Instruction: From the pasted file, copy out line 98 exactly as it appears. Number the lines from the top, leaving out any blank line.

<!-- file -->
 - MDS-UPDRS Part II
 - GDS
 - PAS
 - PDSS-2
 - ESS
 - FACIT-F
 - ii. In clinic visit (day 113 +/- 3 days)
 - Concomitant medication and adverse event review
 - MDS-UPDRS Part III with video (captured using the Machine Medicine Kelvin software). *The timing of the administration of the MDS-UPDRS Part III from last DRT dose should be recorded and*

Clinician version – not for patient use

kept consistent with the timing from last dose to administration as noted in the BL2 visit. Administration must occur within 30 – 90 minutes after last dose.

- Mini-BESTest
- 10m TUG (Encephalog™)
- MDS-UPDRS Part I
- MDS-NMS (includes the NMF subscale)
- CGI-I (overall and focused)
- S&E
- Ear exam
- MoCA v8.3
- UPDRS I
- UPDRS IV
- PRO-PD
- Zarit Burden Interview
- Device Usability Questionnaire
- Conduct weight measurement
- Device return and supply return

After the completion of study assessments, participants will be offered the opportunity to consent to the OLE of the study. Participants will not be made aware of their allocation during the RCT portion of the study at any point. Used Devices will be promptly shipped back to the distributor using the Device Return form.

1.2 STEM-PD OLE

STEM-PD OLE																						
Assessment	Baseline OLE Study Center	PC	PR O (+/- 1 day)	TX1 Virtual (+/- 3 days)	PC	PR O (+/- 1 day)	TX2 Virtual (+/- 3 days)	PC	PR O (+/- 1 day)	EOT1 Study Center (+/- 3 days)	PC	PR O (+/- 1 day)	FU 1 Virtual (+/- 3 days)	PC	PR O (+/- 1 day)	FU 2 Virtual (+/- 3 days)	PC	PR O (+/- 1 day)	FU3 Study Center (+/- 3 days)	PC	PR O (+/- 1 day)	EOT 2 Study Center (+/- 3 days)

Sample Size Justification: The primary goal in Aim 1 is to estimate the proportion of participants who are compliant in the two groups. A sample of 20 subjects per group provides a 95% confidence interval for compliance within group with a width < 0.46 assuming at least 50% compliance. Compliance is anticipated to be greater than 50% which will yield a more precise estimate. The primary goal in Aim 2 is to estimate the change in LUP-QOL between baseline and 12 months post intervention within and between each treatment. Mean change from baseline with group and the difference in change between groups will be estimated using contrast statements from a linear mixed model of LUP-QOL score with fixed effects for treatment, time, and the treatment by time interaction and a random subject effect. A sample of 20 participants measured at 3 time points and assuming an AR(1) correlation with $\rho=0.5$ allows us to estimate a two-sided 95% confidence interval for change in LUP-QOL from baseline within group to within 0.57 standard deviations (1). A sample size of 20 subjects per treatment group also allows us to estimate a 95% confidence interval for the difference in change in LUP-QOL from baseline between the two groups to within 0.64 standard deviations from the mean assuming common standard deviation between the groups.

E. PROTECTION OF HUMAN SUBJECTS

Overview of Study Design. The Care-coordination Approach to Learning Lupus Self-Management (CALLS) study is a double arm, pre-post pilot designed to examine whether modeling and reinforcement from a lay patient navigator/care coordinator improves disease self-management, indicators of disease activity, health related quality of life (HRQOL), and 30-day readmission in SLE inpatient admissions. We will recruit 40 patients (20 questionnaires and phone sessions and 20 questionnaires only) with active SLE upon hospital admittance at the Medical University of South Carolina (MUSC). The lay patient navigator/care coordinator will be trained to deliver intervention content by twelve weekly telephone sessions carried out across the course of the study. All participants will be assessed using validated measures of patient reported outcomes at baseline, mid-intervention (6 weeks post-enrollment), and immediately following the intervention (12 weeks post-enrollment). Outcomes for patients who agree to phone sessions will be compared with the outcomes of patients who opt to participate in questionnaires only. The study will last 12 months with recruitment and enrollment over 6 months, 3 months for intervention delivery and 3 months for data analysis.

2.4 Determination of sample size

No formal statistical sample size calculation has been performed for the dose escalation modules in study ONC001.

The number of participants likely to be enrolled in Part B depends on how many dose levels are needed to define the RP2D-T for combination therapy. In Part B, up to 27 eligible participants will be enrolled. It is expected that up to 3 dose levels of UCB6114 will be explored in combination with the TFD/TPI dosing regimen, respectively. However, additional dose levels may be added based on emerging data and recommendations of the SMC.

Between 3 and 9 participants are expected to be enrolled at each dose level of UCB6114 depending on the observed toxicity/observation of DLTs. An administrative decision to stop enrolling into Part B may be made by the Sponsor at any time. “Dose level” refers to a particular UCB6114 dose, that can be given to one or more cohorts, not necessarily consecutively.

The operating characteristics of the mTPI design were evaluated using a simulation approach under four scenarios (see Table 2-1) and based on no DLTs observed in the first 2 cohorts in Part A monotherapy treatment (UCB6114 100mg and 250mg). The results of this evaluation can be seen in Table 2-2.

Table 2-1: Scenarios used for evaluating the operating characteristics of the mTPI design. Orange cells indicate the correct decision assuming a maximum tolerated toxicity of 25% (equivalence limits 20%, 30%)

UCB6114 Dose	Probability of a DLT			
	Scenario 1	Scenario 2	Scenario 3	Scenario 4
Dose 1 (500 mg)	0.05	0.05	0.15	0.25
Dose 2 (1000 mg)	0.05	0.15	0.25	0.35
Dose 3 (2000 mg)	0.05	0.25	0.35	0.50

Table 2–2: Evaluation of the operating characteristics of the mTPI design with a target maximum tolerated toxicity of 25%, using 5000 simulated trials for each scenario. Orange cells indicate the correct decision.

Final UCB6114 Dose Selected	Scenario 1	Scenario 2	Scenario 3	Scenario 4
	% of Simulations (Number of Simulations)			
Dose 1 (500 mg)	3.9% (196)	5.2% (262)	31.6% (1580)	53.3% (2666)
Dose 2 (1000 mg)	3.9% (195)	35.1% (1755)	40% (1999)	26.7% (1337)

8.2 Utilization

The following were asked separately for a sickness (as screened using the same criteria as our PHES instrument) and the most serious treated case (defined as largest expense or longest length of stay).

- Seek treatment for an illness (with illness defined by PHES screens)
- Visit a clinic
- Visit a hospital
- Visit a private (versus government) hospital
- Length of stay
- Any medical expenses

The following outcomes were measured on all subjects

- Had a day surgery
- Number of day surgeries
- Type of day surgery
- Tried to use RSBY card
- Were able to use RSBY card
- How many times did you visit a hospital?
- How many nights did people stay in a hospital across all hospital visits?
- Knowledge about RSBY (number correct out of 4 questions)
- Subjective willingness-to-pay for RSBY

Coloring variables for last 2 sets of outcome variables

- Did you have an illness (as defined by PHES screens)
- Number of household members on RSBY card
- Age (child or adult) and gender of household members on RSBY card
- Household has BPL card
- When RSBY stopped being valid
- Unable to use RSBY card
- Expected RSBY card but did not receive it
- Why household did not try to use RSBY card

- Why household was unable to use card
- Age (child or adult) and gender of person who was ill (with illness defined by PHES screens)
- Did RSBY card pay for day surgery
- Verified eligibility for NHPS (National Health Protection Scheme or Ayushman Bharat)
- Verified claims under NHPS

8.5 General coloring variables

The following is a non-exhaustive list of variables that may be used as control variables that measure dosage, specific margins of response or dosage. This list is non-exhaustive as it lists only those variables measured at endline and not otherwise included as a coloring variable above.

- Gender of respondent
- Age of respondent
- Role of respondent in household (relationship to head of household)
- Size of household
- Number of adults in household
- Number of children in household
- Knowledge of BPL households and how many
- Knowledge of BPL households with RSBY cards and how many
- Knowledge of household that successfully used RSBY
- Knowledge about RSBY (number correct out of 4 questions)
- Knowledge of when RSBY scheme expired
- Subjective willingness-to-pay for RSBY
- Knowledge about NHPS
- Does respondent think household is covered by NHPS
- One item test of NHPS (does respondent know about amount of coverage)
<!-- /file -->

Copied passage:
- One item test of NHPS (does respondent know about amount of coverage)